Alcohol is a commonly abused drug worldwide. It is tied to many social engagements and forms of entertainment; even for minors, it has become common for alcohol to be used in social settings, especially among college students. The consequences of alcohol abuse are fairly well known, but this means little to young adults and children wanting to fit it and enjoy their youth.
A child or young adult who abuses alcohol will face many problems, like development issues and poor performance at work and school. DUIs, vehicle accidents, misconduct and criminal activity, suspension, pregnancy, financial problems and debt and contracting STDs are all common results of alcohol abuse among teens and young adults. The many issues that may result from alcohol abuse will not only affect the drinker, but also others in the drinker’s life, especially family members.
As the mother of an adult child struggling with alcohol, a few questions may keep you from helping. Many parents want to help their struggling child, but are unsure of how to help. Many parents fear that bringing up the issue will only push the child away and make the problem worse. In response, any mother who is concerned for her child is obligated to act. If you are even slightly worried that your child’s behavior is harmful, you must address the issue. Your child may deny the problem or become upset, but this rarely occurs if the parent has help and learns how to confront a child.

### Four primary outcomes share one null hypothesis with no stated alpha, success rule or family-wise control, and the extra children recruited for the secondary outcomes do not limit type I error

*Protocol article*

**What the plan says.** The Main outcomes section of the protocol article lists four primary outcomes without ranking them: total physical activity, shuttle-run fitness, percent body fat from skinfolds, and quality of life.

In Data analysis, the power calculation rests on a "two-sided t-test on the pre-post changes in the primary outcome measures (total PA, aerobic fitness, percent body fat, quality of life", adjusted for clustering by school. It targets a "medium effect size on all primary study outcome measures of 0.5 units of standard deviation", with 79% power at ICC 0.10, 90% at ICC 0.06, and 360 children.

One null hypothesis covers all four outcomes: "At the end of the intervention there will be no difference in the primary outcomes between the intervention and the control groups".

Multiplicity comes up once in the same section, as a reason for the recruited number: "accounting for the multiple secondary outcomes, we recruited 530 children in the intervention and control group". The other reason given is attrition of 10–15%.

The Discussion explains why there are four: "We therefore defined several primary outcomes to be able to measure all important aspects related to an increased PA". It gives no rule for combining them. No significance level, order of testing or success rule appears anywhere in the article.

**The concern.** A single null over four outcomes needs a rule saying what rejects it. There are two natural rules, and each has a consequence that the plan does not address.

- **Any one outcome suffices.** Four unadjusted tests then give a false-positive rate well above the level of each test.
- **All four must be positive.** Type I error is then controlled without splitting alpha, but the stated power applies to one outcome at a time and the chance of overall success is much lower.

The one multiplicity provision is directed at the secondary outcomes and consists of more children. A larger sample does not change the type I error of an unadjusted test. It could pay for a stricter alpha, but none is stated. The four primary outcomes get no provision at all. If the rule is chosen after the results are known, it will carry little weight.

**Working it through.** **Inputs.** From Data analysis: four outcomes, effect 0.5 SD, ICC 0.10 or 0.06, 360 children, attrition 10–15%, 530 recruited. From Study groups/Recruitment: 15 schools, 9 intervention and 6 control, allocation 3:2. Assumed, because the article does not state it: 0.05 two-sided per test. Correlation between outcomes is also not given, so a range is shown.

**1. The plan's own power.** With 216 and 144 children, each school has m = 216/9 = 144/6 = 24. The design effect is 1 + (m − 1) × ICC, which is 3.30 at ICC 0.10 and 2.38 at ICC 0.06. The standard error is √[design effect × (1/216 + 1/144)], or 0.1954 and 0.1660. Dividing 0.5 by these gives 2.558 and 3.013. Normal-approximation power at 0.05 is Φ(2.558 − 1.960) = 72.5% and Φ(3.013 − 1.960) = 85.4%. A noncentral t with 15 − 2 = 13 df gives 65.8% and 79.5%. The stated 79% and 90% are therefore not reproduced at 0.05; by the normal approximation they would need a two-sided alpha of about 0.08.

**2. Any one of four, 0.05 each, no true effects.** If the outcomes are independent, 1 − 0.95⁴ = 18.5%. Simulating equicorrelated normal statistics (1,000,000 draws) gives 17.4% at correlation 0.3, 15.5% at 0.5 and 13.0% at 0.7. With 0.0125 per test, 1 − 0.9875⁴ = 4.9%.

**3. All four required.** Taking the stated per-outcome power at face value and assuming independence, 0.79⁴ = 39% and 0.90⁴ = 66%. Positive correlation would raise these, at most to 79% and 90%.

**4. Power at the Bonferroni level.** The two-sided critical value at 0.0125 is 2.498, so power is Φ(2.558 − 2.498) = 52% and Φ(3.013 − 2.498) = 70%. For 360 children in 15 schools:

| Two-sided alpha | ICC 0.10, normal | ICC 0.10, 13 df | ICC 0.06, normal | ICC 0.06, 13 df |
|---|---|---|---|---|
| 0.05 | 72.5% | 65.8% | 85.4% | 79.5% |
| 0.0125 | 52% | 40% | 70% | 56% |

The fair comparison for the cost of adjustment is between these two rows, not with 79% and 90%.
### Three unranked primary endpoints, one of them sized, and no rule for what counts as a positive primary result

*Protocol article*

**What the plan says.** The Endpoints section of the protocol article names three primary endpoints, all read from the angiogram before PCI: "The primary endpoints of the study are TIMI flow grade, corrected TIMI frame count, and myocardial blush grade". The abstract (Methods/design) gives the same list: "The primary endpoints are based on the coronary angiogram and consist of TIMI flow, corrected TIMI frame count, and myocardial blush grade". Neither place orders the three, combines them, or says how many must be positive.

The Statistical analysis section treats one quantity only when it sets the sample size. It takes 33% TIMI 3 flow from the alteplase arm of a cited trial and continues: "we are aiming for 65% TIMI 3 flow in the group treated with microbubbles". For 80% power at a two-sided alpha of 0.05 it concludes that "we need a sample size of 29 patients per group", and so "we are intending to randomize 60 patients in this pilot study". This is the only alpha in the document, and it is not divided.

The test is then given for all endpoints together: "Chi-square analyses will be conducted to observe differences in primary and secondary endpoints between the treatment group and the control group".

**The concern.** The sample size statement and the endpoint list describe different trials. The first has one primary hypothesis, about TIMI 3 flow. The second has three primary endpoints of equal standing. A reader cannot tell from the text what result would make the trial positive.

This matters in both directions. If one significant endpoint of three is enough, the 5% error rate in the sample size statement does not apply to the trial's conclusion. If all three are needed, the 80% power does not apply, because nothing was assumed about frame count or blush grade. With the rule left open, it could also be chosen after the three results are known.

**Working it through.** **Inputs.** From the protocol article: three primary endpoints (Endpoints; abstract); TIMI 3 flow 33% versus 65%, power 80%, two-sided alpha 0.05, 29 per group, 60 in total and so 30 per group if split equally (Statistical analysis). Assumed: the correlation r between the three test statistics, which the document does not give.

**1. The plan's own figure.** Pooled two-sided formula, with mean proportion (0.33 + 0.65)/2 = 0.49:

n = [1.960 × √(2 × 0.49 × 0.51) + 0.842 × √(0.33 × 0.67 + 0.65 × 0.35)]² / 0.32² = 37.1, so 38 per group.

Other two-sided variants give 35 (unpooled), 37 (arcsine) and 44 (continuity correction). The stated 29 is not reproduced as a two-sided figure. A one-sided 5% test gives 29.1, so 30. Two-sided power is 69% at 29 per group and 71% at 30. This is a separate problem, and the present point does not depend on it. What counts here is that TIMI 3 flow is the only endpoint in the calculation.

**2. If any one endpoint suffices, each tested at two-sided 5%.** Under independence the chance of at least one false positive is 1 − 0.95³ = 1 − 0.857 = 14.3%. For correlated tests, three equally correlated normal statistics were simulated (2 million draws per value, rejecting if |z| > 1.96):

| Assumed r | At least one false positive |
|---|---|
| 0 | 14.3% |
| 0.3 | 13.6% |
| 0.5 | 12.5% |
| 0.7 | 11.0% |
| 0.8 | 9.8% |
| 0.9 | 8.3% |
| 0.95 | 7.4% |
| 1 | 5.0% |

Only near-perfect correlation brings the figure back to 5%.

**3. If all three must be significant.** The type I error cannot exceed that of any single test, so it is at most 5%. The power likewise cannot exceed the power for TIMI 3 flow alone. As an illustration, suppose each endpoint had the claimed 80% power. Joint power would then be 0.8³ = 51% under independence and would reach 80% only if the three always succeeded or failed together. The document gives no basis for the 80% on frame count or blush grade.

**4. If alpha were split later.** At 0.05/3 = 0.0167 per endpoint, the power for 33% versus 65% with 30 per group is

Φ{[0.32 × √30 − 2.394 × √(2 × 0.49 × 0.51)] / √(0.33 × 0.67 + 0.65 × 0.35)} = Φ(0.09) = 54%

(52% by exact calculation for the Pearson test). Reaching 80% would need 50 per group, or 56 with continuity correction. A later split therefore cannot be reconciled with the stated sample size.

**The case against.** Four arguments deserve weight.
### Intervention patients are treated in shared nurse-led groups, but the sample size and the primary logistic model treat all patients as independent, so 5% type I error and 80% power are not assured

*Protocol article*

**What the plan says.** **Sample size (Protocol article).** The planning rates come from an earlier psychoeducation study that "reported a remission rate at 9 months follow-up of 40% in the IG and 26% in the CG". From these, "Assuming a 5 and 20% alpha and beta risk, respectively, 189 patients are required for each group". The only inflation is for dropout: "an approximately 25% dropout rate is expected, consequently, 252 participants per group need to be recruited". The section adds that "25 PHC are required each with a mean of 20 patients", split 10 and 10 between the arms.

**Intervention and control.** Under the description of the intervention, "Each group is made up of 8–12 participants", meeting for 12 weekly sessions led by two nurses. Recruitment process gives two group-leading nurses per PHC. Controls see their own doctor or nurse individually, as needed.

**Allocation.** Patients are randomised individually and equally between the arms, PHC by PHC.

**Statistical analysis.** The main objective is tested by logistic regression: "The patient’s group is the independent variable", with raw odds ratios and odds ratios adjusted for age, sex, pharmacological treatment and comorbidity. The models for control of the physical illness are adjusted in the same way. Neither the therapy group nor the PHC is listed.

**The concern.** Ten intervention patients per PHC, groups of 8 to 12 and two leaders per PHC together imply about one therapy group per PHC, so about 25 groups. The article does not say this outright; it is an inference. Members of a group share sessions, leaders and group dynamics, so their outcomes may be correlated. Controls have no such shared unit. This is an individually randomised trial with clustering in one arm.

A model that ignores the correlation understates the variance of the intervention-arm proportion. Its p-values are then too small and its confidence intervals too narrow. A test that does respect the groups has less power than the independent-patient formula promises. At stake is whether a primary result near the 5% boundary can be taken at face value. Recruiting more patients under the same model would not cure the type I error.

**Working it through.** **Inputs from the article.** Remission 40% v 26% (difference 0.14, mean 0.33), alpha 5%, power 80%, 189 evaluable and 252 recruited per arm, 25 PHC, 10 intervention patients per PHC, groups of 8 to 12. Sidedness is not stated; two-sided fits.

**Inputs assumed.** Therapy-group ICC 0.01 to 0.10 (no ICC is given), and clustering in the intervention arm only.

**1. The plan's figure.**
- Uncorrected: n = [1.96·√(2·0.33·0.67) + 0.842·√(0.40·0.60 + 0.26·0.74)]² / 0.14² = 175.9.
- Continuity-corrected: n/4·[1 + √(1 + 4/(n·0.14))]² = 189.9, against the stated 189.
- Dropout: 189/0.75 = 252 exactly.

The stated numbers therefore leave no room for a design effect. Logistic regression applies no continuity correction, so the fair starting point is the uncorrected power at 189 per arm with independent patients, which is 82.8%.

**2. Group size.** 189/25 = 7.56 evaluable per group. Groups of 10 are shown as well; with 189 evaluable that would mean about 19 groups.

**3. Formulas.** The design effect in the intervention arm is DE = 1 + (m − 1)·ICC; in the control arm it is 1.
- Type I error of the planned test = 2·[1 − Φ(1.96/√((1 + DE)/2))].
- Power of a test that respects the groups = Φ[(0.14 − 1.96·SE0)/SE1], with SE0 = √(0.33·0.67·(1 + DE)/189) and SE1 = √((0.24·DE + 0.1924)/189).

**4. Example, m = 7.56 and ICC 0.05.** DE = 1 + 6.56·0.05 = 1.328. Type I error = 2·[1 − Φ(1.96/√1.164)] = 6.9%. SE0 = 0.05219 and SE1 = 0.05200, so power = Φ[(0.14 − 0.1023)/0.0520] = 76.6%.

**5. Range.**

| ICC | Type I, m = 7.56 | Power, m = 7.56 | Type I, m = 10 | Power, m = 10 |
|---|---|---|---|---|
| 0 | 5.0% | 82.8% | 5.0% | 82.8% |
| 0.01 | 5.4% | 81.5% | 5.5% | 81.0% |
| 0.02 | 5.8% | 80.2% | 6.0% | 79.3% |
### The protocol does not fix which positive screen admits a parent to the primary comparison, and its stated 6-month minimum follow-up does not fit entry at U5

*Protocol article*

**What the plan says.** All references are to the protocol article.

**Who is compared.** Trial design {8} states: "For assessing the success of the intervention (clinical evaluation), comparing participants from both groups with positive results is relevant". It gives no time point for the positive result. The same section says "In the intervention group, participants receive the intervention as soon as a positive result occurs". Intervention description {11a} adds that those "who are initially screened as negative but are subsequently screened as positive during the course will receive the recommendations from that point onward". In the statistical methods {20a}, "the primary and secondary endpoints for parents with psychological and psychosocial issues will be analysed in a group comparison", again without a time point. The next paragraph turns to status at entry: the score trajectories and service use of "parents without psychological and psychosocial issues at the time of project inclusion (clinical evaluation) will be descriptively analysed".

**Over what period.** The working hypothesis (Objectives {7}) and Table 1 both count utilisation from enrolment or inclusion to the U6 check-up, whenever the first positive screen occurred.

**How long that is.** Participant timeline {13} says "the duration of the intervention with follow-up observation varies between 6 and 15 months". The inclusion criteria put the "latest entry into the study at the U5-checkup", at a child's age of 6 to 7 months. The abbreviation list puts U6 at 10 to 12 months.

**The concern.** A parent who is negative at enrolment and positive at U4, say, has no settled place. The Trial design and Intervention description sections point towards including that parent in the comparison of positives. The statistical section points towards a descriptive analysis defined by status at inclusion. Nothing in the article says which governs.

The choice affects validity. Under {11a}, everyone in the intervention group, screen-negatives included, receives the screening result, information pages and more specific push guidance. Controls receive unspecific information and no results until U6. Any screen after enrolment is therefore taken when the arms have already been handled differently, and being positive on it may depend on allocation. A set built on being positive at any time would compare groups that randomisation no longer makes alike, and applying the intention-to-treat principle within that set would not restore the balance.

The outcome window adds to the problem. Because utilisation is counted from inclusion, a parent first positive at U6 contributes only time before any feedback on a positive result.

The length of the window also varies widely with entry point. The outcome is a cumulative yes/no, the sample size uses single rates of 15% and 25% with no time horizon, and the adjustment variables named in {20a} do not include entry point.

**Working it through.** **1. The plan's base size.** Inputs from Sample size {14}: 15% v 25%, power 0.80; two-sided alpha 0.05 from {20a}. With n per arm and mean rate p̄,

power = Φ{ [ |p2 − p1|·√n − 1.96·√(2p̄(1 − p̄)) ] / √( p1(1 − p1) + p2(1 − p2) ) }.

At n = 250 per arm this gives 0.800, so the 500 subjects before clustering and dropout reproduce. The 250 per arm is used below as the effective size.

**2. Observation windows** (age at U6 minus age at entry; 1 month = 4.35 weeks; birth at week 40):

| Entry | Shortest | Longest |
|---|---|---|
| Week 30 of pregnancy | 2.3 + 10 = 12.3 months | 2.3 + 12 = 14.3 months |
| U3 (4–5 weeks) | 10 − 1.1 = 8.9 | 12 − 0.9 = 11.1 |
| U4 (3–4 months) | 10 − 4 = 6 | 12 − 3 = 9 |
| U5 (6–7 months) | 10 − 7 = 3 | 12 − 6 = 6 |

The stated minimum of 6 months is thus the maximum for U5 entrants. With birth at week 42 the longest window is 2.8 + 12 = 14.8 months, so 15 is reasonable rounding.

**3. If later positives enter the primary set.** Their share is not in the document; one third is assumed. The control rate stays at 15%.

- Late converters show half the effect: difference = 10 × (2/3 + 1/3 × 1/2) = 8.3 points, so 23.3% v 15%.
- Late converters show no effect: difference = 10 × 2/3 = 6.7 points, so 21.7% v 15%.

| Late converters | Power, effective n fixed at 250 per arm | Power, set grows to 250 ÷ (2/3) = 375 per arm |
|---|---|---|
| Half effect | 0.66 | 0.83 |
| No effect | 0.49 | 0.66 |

Another issue that may cause hesitation is questioning if the child’s behavior warrants any action at all. Many people claim that teenage or young adult drinking is a normal part of growing up or a phase that will be outgrown. However, the consequences of alcohol abuse do not wait for an individual to grow up. Any number of problems can result from a single intoxicated experience, and the consequences could be life long.
How to Confront Your Adult Child’s Alcohol Abuse
Consider the following tips for confronting your adult child about alcohol abuse:
- Put aside your emotions, stay calm
- Avoid criticism, blame, judgment and belittling
- Find a comfortable setting for a private conversation
- Address your concerns with specific examples for what created these concerns
- Be prepared for any response. Consult a professional about how to help after the conversation. You may have to avoid your child, ask him to move out or find him help if he agrees to it.
If a one-on-one conversation fails to help, or if the relationship between parent and child is not healthy enough for this conversation, then holding an intervention may be the best route. Bring in your child’s friends and loved ones to make your concerns more meaningful to your child.
Help for Parents with Children Abusing Alcohol
If your child is struggling with alcohol abuse, then call our toll-free, 24 hour helpline to speak with a recovery professional. We can help you help your loved one, so seek help right now.